Apr 7, 2011

The Politicization of Civility

In the immediate aftermath of the Representative Gabrielle Giffords' shooting in Tucson, Arizona, the left predictably began pointing fingers at their normal targets on the right—Glenn Beck, Rush Limbaugh, and Sarah Palin—claiming that they inspired the primary suspect, Jared Loughner, to attempt to kill her. After the facts began to emerge and seemed to indicated that Loughner had no real political orientation, the left quickly began to obfuscate their error by transitioning to generalities decrying the rising tide of incivility in our public discourse. With calls that echoed GHW Bush’s call for a ‘kinder and gentler nation,’ the left derided the right for its ‘lock and load rhetoric’. The right responded with historical examples of how uncivil political discourse has often been in the past.

The one thing both sides seem to miss is that the growth of government, itself, will cause a systemic increase in incivility in our public discourse.

If one thinks about it for just a moment it is clear that with nearly every new law and every new regulation, decisions are taken away from the individual and are transitioned into the political arena. Once politicized in this way, decisions which were solely made by the individual, family, group or business, now must be ‘won’ via public agitation and action. When those precluded choices are considered important to the affected individuals, public incivility will often result.

Government monopoly institutions are one cause of incivility. ‘Public’ (Government) education is a prime example. Parents whose moral system includes the sanctity of marriage between one man and one woman object strenuously when the curriculum of their children’s school includes books such as ‘King & King’. Likewise, parents who believe that ‘tolerance’ is an overriding moral imperative might object vehemently when the Ten Commandments are displayed in public schools. Neither of these examples would have been brought into the public arena if schools were private and money was not extorted from citizens to fund public institutions. Vouchers would accomplish the same end—providing a high-school education to all Americans—but would not entail political or moral indoctrination. When government directly provides a service via monopoly institutions, as opposed to simply providing funding, this type of politicization—and the resultant incivility—is inevitable.
Collective decision-making is a second cause of incivility. Decision-making is a zero-sum game: every decision that is brought into the public arena through law or regulation is taken away from private individuals. The explosion of lobbying is a good example of this. As government grows, more and more decisions migrate to the public sector. Time, effort and expense must increase to influence the decision-makers. When decisions are made by individuals, that means advertising, incentives, etc. When the decisions are made by politicians we get lobbying, bribes, etc. As government grows and takes more decisions away from the individual, individuals and their proxies must become more active in the political realm--with the inevitable consequence of greater conflict and incivility.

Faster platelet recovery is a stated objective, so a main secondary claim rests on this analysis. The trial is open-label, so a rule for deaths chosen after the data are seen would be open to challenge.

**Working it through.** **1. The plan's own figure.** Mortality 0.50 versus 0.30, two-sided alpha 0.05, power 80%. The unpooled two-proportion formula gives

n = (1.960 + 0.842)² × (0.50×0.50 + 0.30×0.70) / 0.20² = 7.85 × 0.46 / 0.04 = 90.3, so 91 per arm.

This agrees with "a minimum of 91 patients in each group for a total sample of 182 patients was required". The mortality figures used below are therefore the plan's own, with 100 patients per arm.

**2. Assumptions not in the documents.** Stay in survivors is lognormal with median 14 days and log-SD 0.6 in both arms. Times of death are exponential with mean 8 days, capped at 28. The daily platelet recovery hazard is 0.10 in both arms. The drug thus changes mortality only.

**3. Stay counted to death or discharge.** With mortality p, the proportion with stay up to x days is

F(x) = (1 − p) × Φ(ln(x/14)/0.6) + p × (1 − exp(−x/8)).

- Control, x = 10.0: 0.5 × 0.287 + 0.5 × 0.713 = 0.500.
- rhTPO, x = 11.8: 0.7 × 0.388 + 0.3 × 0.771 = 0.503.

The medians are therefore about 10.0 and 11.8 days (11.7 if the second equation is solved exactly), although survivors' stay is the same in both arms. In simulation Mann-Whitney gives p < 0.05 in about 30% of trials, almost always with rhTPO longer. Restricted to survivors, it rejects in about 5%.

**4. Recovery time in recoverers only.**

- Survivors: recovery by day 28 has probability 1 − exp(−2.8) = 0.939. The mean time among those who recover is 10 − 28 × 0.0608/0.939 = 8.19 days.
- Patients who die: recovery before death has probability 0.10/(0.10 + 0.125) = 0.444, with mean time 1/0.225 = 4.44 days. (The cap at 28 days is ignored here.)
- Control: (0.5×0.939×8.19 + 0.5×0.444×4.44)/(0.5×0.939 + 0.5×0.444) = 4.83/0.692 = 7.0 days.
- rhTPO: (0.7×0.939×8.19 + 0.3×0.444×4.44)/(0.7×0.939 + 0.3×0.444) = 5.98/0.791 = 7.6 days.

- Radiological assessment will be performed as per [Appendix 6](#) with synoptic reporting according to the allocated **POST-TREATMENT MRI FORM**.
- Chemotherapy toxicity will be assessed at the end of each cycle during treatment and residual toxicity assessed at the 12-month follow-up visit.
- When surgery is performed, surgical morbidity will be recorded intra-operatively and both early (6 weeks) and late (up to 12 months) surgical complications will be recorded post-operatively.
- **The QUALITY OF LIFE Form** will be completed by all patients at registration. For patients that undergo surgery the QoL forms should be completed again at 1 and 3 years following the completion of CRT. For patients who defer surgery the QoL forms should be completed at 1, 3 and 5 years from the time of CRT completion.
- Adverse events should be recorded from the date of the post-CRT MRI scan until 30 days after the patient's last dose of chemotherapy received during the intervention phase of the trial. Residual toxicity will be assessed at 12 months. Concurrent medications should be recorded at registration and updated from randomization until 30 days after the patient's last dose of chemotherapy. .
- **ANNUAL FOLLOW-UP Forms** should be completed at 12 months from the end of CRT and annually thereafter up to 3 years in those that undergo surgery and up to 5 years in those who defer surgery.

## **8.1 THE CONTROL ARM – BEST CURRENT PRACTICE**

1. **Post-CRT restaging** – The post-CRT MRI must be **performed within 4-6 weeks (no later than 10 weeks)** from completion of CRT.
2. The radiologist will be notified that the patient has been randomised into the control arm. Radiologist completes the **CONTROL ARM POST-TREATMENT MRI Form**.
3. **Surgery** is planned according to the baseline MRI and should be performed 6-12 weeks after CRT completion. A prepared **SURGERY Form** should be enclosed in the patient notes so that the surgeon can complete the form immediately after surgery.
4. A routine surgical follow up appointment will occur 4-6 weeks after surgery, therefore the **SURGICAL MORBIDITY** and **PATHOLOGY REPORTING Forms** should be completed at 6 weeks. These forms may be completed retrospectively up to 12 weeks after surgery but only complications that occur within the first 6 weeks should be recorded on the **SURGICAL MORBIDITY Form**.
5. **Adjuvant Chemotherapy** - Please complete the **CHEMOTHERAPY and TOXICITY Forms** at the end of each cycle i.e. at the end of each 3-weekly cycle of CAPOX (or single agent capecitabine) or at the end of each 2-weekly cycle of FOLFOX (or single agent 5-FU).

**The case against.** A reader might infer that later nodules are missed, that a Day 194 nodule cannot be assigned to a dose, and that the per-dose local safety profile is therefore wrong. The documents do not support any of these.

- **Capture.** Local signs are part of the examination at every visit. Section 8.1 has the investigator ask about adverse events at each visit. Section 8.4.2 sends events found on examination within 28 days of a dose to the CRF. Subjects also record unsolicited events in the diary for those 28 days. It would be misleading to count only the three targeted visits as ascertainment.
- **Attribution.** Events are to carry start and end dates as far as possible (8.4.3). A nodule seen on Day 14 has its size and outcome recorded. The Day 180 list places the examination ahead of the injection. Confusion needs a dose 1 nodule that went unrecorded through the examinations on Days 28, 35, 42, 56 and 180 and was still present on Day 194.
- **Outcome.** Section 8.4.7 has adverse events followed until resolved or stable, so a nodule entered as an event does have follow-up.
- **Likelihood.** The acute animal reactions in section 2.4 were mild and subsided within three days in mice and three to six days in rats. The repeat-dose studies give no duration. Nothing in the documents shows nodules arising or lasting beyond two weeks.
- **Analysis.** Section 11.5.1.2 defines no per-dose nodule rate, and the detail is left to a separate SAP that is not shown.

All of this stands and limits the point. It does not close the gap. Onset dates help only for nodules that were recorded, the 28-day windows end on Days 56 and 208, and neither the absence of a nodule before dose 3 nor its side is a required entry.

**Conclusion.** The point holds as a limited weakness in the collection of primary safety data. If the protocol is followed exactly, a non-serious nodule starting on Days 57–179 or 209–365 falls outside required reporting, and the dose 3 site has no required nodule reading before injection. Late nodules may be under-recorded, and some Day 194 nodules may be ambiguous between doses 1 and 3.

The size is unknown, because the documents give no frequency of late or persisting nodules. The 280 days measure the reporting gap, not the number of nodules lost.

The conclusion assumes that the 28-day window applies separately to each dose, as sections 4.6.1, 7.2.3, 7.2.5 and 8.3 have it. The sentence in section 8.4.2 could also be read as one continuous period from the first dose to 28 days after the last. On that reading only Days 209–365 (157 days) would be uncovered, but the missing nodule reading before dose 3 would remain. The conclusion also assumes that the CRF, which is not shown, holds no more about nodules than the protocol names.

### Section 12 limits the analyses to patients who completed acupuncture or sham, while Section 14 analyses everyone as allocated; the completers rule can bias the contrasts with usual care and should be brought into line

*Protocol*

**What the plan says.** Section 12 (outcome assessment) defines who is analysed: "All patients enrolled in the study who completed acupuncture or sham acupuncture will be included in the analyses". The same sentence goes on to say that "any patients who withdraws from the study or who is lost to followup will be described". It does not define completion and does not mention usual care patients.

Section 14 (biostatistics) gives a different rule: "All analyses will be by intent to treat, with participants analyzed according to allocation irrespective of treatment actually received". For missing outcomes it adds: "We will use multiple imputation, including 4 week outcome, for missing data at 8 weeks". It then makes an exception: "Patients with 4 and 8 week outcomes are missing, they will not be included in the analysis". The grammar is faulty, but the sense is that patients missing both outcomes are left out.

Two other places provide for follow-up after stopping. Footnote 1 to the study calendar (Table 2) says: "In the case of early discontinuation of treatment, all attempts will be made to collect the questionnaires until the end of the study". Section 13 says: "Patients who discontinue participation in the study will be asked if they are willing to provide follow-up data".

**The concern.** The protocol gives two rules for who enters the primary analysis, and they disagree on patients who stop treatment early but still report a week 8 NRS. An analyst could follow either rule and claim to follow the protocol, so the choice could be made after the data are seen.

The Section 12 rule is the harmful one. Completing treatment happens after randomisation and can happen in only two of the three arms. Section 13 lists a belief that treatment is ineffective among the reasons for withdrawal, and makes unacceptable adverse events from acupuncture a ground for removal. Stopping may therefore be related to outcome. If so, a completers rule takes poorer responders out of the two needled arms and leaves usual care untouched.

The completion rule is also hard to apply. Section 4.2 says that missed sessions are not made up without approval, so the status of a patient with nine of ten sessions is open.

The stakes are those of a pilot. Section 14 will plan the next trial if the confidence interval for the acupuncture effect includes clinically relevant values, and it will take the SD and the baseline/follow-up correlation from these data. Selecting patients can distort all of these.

Legislation or regulation of morality is also a cause of public incivility. Moral decisions are some of the most personal and private decisions individuals make. Historically in America, they are also the constraints on individual behavior most egregiously imposed on other individuals. As far back as 17th century colonial America one of the two overriding causes of rebellion was 'freedom of conscience'*. Blue laws, sodomy laws, prostitution laws, gambling laws, drug laws, marriage laws are all examples of current law which are wholly or partially derived from specific moral codes. When a politically powerful group co-opts the coercive power of government to enforce its singular moral view, it not only causes incivility, but literally creates criminals and destroys respect for the rule of law. Often times in history it has led to rebellion and revolution.
Finally, a word needs to be said of the enabling laws which set the stage for greater subsumption of private decision-making. ObamaCare is a prime example of this effect. ObamaCare nearly completely transmutes the funding of individual healthcare into a public good. As a public good, cost control criteria prompts government to regulate a vast, new array of individual behaviors. What we eat, our exercise choices, and personal environmental preferences all become subject to government dictate. England, with its National Health Service shows how far this can go.
All of the above factors somewhat overlap, and few can be taken in isolation. The single unifying characteristic is the shift of individual choices into the public arena: the growth of government. When thousands of pages of laws and regulations are added every year, people must become active in the political decision-making process to insure their preferred choices remain available. When those choices directly conflict, incivility will result. Simply stated, the more we legislate and regulate, the more issues will migrate from private choices into public arguments.
So if the left really wants to increase civility in our public discourse—which current events in Wisconsin and elsewhere don’t seem to indicate is their true goal—they, too, need to press for a more limited government.

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